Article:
Being a charter captain in Maine is the greatest job in the world. It’s that simple. What other job allows you to consistently serve people who are having the time of their lives, on the water, in one of the most beautiful places in the world?
I’ll answer that for you. There is no other job that compares.
Becoming a charter captain is not easy. You need experience, confidence, good health, expertise, and the ability to entertain the people who pay you for what you do. You must acquire and maintain licenses, insurances, CPR status, drug consortium memberships, an emergency towing company membership and of course, you must keep up with ever-changing regulations that rule your industry, both state and federal.
And then there’s your boat.
It needs to be cleaned, mechanically maintained, constantly inspected for safety issues, stocked with whatever it is you use to entertain clients including, but not limited to fishing gear, bait, lobstering gear, sailing gear, sightseeing gear, and then you HAVE to have life jackets, lines, fire extinguishers, flares, first-aid kits, throwable life-preservers, radios and backup radios, electronics, radars, snacks, soft drinks, an extra everything-a-client-might-forget-but-need (sunglasses, sunscreen, hat, bug repellant, etc), a tow line, a selection of sharp knives, a cutting board, a camera and your cell phone.
Oh, and you also have to run your charter business.
That means advertising, keeping up with your website, keeping up with Facebook, Twitter, LinkedIN, Google +, Instagram and whatever new absolutely-must-have-an-account comes up this week. You need to have a booking calendar, an ability to answer the phone 275 times a day during June, July and August, a method for keeping charter information organized, and a smiley disposition when answering those 275 phone calls per day. And let’s not forget, you need an obsessive addiction to a weather app, a sea-state app, a radar app and water temperature app. And you need to write a thank-you email to every client you serve, the night after they were on your boat. And if the fish ain’t bitin’ or the wind ain’t blowin’, you had BEST have great stories to tell to keep ‘em laughing, and you had best have a backup plan that will leave your client thinking, “not a single fish and we STILL had the time of our lives!”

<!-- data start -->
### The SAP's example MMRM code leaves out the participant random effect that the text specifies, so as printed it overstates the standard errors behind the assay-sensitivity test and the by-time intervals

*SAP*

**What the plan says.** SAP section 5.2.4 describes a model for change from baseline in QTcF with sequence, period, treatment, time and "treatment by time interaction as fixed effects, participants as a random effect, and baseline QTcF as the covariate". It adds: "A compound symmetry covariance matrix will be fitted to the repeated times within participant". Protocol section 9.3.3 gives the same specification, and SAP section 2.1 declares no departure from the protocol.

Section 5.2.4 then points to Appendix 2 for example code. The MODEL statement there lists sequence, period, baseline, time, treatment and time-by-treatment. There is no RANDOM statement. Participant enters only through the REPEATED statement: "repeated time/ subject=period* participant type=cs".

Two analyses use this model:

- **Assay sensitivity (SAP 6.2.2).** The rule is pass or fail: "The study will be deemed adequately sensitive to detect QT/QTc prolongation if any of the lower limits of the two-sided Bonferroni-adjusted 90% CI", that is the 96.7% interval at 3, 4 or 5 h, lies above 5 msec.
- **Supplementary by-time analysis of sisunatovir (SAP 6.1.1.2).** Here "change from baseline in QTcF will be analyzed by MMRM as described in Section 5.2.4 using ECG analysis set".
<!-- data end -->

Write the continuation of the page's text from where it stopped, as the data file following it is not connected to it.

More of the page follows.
And you can fail at none of these things at any given time because the happiness and most importantly safety of the souls on board your boat depend upon your doing it right every single time without question, no excuses.
And even with all of that, and the countless thousands of things I have left out for the sake of brevity and my sanity, even with all the work and sweat and worry and “will we have wind to sail today,” or “will I put my clients on fish today,” or “will the fog lift so my family from Arizona can get a good picture of the lighthouse they have read so much about,” and will today be the day, for the first time in my career, that I will have motor problems…
Even with all of it, when you, our precious client, step off the dock onto our boats, and we see the wonder, the excitement and the sheer joy of you and your family getting to really experience the incredible coast of Maine from our boat, and when we push off that dock, and when we, as your guide for the day, your captain, when we look around us, you better believe it’s very, very simple for us.
Being a charter captain in Maine is the greatest job in the world. And we can’t wait to have you share it with us.